Joe: Yea absolutely and first of all no problem there teaching in the classroom, I would have to say many surnames (01:10inaudible) without first having the ability to ask them. So no worries there so as you said, my name is Joe Casabona. I do maybe too much, but my primary focuses are
Jonathan: Only a little bit Joe.
Joe: Only a little bit yea my focuses are on podcasting I work a lot in the Word Press space teaching, how to build websites, both with and without code and create I online courses and videos. Actually this year I told myself, there’s a, I don’t know if you’ve heard of the yearly theme this was started by, or maybe popularized by, CGP grey and Mike Burley over at the cortex podcast. But my theme of this year was the year of consistency and I wanted to be consistent with putting out content. So I think every week, this year I’ve done a blog post, a podcast episode, and a YouTube video and the YouTube video is challenging but yes. So I guess to sum up everything I do, I create content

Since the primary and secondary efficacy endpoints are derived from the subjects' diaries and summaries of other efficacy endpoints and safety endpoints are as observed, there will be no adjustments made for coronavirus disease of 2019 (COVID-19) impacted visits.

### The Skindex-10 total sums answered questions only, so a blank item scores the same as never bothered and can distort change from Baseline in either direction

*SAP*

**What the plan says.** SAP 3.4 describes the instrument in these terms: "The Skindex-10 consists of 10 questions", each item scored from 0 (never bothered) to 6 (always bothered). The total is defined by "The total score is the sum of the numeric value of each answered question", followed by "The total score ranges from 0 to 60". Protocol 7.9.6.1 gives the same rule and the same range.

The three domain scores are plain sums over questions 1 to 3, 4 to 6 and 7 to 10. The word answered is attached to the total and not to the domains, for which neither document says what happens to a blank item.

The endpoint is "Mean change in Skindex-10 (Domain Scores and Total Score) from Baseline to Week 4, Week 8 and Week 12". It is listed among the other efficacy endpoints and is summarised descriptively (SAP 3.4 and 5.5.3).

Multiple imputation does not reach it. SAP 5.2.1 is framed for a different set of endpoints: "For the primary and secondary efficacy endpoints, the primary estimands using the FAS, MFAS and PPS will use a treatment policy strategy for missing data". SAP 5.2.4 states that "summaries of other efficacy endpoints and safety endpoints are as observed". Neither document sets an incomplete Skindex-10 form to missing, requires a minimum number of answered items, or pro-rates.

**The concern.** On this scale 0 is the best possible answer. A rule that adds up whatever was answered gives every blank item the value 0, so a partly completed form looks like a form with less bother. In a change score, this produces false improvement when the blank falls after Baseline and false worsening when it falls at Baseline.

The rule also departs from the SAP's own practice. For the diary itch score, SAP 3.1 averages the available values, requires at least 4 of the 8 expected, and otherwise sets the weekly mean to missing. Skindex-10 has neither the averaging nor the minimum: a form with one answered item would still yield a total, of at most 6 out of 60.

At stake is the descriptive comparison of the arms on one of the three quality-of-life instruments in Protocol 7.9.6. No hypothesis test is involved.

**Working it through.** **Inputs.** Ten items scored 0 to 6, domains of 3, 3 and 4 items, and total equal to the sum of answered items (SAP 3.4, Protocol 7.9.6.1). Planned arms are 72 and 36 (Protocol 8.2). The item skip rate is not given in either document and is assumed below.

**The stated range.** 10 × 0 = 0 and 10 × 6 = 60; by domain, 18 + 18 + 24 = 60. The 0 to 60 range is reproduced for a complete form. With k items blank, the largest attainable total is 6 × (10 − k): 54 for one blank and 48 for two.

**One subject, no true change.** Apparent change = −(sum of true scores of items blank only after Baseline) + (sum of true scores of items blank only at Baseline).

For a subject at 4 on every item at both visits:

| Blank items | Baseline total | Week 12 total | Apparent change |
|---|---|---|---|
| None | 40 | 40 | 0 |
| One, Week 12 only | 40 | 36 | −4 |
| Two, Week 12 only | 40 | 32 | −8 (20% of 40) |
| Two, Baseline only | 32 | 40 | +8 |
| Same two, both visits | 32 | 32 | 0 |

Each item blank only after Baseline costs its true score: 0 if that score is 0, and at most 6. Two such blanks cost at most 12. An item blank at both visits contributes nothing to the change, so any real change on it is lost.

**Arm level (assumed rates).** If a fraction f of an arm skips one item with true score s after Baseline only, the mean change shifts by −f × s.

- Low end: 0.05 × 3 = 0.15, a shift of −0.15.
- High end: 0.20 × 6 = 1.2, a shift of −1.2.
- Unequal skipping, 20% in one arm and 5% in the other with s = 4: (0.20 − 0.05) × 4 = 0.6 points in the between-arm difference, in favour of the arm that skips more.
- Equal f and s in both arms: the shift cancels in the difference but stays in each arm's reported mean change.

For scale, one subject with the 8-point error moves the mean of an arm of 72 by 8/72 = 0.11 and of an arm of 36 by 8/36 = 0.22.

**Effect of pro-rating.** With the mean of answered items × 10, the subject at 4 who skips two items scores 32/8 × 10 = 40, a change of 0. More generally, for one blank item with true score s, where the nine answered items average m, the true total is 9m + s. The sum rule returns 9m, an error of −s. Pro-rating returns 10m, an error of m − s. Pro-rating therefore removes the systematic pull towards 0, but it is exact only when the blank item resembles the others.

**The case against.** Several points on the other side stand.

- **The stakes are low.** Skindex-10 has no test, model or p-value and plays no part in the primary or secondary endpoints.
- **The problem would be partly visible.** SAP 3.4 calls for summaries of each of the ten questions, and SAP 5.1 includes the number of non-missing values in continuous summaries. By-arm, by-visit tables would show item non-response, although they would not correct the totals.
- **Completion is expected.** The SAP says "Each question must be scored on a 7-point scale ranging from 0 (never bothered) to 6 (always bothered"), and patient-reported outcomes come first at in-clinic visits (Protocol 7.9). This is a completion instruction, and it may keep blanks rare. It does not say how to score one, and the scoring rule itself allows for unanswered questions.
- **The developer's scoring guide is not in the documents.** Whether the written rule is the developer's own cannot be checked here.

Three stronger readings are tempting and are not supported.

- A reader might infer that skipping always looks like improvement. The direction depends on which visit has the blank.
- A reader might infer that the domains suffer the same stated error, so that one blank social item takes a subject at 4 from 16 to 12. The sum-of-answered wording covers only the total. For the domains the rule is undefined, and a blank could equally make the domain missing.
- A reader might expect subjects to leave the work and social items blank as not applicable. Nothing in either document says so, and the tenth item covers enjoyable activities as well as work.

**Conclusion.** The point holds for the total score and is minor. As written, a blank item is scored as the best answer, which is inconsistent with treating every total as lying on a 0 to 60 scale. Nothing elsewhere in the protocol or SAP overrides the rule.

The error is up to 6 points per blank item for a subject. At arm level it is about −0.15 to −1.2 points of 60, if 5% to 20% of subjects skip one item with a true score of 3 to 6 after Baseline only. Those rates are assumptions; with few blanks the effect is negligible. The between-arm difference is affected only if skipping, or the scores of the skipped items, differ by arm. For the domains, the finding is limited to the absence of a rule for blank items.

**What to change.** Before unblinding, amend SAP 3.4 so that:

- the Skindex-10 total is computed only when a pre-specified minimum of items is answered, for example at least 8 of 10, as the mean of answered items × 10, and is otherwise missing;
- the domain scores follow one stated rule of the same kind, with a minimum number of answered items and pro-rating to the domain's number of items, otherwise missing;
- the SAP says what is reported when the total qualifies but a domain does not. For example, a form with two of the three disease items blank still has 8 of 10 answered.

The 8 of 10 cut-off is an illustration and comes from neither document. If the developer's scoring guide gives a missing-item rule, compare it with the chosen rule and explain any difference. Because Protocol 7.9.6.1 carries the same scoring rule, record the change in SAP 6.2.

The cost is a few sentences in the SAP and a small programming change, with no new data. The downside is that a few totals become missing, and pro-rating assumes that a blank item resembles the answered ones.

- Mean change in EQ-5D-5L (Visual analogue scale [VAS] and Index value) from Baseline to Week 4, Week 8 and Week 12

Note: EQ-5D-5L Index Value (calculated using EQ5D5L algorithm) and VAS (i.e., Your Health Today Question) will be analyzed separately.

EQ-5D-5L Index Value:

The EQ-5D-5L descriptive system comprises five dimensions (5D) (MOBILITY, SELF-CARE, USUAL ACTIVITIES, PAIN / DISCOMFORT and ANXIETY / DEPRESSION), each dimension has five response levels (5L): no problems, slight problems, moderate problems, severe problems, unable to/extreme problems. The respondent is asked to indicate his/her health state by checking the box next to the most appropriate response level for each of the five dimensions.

Jonathan: And its good content, I listen to your podcast I watch your videos you’re doing a great job. So, over to my co-host Steven, Steven, would you like to quickly introduce yourself to listeners and viewers.
Steve: Yea my name’s Steven I’m from zip fish.io. We make Word Press fast by not only optimizing the servers that your Word Press site runs on, but also the code that powers the site itself.